My destiny is not fixed. But if I want to become something, I have to reach for it. No one is going to knock on my door and tell me I’ve been selected to write the next in the series of James Bond screenplays. If someone does, I call bullshit.
I was watching X Factor and [insert nation]’s Got Talent auditions on YouTube last night, and I noticed that many of the contestants were very young. There are a few older participants, and the judges piss me off when they go slack-jawed when the person on stage tells them he is 48 years old. Like being over 40 renders a person incapable of impressing a jury panel. Susan Boyle, for one, was publicly derided and mocked right there by the Britain’s Got Talent celebrity judges moments before sealing her fate. If I were her – well, I’m not, and that’s the point (yes, I’m getting to that.)
Where Susan Boyle was exactly at that moment of her life was precisely where she ought to have been. She was ready, and she succeeded. A few of the contestants that night were more than 20 years younger than she. They were also where they needed to be at that moment in their lives. Whether a person graduates from high school at 16 or 31, that should not be an assessment on their worthiness to achieve that goal. When most of us, statistically, graduate at age 18, that by no means translates to either the present or the future that we are in the median, or maybe it does. But when I was 18, I was a colossal imbecile, and sometimes that fragment of my being emerges to this day. At 47, I am still finding my way, still discovering who I am and what my purpose is. I know some of it, but not all. I believe there is some truth to all faiths and beliefs of the path to enlightenment, made manifest by the steps we take each day, by the choices we make.
If you are 26 years old, and you are reading this feeling that you have not arrived, and you descend into self-pity because your younger brother completed his masters thesis already, and you are underemployed and marginalized, remember that people reach their milestones at different stages of their lives. They begin college after forty, and they change careers at fifty. Back when people did not expect to grow old, they defined “old” in terms of going gray and having grandchildren. They sought to achieve anything by the time they were thirty, and many people never knew what possibilities lay before them. How sad that many people still see life this way!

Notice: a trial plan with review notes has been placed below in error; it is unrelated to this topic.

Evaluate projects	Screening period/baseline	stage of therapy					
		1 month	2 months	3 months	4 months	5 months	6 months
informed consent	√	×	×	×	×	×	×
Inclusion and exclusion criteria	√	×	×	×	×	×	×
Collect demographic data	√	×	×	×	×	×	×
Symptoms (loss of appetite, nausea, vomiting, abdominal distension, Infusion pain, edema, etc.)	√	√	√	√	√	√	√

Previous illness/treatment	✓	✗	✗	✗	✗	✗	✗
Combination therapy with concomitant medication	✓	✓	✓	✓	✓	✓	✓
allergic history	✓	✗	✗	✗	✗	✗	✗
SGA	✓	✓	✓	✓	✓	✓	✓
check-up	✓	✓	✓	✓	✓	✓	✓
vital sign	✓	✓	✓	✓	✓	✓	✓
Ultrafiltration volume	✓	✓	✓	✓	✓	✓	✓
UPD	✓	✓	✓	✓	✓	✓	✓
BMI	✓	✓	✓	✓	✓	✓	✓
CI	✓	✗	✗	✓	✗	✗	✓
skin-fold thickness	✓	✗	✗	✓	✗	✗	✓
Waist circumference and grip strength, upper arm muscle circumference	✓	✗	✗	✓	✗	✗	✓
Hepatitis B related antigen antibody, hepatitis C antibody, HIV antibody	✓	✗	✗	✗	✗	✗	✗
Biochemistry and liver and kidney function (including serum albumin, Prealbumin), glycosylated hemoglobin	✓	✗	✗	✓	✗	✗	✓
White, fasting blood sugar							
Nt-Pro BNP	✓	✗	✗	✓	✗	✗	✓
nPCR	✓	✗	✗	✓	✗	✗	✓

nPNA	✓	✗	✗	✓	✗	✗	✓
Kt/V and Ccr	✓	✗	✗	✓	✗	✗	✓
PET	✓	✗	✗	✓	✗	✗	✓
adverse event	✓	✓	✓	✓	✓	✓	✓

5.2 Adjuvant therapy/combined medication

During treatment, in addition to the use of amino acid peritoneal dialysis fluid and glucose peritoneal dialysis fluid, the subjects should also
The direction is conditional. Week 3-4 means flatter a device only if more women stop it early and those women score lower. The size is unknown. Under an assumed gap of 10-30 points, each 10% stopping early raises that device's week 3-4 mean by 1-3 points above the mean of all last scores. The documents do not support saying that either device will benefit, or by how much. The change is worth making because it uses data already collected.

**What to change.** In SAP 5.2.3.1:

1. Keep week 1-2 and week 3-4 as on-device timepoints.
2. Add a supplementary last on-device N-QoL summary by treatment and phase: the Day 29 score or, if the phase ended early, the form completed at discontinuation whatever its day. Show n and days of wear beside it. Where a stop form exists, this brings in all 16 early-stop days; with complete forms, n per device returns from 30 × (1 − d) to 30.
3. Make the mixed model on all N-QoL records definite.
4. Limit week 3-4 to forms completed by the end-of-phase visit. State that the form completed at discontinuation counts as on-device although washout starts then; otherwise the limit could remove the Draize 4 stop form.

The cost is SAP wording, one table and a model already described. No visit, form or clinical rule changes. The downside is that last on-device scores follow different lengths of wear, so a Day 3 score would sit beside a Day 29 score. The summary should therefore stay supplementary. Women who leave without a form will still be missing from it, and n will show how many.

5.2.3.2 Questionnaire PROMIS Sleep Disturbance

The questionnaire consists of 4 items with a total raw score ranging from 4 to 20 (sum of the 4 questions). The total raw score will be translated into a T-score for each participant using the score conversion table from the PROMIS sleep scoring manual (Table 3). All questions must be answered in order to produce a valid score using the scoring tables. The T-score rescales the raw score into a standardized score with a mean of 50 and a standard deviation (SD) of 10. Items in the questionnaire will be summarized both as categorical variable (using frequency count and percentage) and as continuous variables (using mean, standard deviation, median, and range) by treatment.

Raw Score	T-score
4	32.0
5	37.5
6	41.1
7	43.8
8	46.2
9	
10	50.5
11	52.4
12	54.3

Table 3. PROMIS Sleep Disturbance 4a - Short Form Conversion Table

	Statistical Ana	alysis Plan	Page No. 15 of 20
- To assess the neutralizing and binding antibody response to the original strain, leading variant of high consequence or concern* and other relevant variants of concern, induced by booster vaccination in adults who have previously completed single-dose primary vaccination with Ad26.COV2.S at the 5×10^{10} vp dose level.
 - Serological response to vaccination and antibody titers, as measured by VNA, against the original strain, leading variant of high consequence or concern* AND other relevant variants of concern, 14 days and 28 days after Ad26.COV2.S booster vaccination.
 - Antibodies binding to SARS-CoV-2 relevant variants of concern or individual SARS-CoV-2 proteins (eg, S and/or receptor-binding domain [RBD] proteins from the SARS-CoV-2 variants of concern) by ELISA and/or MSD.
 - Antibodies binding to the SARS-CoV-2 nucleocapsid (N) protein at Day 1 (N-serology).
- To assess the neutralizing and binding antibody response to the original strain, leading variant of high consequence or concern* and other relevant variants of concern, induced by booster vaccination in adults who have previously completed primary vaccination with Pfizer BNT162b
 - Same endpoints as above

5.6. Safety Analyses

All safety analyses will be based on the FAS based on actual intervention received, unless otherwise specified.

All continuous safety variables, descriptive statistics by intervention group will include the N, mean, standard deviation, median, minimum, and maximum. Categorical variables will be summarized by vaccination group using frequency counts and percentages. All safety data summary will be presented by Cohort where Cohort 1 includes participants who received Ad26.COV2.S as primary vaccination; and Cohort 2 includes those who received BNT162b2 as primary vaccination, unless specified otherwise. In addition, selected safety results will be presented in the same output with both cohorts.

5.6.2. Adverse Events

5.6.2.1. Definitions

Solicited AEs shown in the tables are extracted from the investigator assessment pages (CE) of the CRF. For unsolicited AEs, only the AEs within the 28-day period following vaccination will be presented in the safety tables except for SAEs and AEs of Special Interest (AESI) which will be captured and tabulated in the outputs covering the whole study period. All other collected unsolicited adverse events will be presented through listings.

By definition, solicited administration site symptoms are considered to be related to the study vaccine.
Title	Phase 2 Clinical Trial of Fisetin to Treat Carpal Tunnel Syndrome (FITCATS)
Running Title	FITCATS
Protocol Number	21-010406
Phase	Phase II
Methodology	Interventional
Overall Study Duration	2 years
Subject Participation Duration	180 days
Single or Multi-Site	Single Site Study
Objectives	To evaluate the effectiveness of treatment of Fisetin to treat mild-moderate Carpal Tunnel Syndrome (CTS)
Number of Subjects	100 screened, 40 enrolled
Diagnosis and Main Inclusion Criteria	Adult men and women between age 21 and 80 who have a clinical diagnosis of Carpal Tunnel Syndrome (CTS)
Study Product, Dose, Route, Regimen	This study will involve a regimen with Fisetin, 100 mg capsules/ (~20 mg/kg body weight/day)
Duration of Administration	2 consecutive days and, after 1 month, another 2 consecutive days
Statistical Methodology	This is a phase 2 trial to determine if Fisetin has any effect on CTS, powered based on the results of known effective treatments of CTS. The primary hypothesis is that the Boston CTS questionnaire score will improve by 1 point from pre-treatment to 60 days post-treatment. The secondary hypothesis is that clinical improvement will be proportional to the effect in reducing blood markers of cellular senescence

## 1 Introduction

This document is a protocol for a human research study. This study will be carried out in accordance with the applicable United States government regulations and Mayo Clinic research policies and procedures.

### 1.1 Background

Although I still struggle to accept that my life is pretty damn good, I think I’m not a hopeless case. I accept that there are younger people making a hell of a lot more money than I am. I accept that my 70-year-old dad can outrun me. I accept that writers like Bret Easton Ellis and J. K. Rowling got lucky on their first try. Jealous, yes. But I’ll use that to fuel my drive to keep writing. Even with the successes of those with the Midas touch, it’s important to believe that we will have our day. Besides, I didn’t know I wanted to be a writer until a few years ago, and I only started singing when I was thirty. My photography, on the other hand, has not been remarkable in the 36 years I’ve been taking pictures. Perhaps that will take off unexpectedly in the next decade, and the young photogs on the next shoot with me can call me “old timer”, but who knows where they will be in twenty or thirty years. I hope they have already found their way, but I also hope they haven’t stopped searching.